Reflecting on Our Lord's words, 'I am come to cast fire on the earth, and what will I but that it be enkindled (Lk. XII, 49), together with His insistence on prayer that labourers be sent into the vineyard, he hears in them the appeal, 'Whom shall I send, and who will go for us? And he answers with Isaias, 'Lo, here am I. Send me. (Is. VI, 8.) He can say, with Our Blessed Lady, 'Be it done to me according to Thy word. (Lk. I, 38.) 'I cannot give Our Lord my blood, he will think, 'but my soul, my work, my prayers, my life-yes, I can give Him another self for the redemption of souls.

The desire to do this, the fruit of our own generosity prompted by Divine grace, is our own personal and interior vocation. It does not arise from any clear and positive inspiration, as with those who receive an extraordinary special call. The desire may arise within us because we have been impressed by the example of some good priest, or because friends have suggested that we should think of such a choice; or it may be prompted by the reading of a book on the subject (even of this little book); or, again, it may be the fruits of our own prayers, or of the prayers of our parents for us. But, however, it arises, such a desire is a sign in advance of a true vocation to the priesthood.

A Test Case.

CERTAINLY if a boy came to me who had physical health and average mental ability, whose moral life was that of the normal good Catholic, and who said that he was thinking of becoming a priest in order to work for the glory of God and the salvation of souls, I would tell him that his very thought to embrace such a state of life was an initial call from God, a true vocation which would justify him in applying to the bishop through his parish priest, or to the superiors of any Religious Order which might appeal to him.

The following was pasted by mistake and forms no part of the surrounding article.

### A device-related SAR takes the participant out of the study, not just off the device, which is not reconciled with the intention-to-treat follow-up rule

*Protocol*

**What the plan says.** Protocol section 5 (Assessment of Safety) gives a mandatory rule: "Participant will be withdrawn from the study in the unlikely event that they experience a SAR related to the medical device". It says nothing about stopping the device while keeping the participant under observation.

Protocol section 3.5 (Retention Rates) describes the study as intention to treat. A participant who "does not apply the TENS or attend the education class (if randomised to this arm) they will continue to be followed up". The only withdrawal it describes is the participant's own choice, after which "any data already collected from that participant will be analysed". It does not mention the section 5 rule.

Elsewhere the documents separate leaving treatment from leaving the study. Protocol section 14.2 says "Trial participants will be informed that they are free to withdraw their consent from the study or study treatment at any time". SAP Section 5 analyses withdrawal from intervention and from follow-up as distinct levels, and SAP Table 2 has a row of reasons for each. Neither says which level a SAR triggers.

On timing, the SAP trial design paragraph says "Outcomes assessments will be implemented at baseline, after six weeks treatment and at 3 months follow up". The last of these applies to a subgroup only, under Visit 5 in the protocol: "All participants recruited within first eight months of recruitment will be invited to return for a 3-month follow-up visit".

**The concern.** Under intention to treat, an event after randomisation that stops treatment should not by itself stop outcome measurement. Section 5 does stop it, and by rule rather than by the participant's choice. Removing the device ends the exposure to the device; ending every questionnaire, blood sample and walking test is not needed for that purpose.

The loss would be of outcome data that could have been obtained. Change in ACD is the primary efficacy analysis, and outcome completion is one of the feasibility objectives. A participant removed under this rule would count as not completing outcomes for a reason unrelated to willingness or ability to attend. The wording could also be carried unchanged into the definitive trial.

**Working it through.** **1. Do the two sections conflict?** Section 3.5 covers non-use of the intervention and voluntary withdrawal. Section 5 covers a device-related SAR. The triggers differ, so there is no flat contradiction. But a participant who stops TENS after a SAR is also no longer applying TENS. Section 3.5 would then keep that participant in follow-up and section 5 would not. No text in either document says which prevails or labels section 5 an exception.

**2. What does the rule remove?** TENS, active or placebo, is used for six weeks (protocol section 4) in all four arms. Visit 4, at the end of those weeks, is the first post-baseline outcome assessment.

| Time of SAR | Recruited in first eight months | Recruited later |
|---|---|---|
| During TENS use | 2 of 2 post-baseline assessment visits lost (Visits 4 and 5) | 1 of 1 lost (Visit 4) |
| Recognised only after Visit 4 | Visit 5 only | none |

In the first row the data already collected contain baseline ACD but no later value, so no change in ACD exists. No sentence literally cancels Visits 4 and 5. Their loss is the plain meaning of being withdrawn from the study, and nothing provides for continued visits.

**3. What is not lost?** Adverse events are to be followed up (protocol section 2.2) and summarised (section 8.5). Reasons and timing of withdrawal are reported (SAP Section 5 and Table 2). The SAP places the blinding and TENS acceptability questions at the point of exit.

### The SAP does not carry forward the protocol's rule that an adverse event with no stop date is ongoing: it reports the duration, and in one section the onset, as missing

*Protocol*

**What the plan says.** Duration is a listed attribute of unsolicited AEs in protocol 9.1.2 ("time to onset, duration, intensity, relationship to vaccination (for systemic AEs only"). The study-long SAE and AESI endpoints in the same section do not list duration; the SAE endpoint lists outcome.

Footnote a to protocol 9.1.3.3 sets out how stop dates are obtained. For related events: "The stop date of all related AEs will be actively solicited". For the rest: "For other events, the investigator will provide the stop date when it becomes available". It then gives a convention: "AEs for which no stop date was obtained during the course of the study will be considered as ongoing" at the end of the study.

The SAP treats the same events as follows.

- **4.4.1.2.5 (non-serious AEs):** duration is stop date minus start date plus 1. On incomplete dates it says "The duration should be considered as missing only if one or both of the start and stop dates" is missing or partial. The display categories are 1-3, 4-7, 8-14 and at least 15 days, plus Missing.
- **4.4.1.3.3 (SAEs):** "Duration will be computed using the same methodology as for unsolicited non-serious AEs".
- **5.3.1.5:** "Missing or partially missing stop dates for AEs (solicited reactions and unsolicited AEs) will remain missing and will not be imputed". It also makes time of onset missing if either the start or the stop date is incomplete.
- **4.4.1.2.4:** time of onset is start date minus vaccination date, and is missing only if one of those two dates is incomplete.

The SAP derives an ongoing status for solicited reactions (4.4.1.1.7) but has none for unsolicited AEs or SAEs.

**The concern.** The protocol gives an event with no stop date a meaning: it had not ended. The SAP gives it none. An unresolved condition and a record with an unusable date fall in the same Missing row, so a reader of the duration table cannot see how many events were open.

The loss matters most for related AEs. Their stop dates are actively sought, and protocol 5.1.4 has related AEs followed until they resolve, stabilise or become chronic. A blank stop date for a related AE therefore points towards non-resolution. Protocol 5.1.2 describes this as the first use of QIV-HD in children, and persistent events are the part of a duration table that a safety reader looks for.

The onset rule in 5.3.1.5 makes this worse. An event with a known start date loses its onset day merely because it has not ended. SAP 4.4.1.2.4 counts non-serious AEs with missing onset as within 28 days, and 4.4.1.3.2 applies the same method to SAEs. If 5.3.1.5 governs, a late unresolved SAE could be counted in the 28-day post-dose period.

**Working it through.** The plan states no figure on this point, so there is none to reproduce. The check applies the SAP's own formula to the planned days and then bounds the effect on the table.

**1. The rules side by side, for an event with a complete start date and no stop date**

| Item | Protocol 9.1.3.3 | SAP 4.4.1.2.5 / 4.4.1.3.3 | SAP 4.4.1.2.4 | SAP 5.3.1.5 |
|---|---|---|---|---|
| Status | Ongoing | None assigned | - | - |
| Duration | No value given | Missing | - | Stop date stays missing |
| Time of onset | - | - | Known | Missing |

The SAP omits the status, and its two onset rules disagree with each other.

Whether he possessed the necessary physical, mental, and moral qualities in a sufficient degree, and whether his desire was sufficiently deep and lasting, would be decided by the Seminary authorities during his preparatory years of study.

If he satisfies these authorities, there is not the slightest doubt that a bishop will actually call him in the name of the Church to be ordained a priest. And the fact that he has to wait for that 'external call from the bishop in no way excludes his possession long in advance of a true 'interior vocation to present himself as an aspirant to the priesthood, applying for admission to the Seminary with the determination to do his utmost to fit himself for the actual call to Holy Orders.

In the light of all this, must it not be said that far more boys could become priests than actually do so? Through wrong ideas on the subject, and perhaps through expecting God to manifest that He wants them by signs far beyond any that He normally gives, ever so many Catholic young men, who could have become priests and accomplished so much for God and for souls, are literally wasting their lives in the world in comparison with so noble a vocation. They could have chosen to be more glorious in heaven rather than more comfortable on earth, and thousands of souls would bless them in eternity for having done so.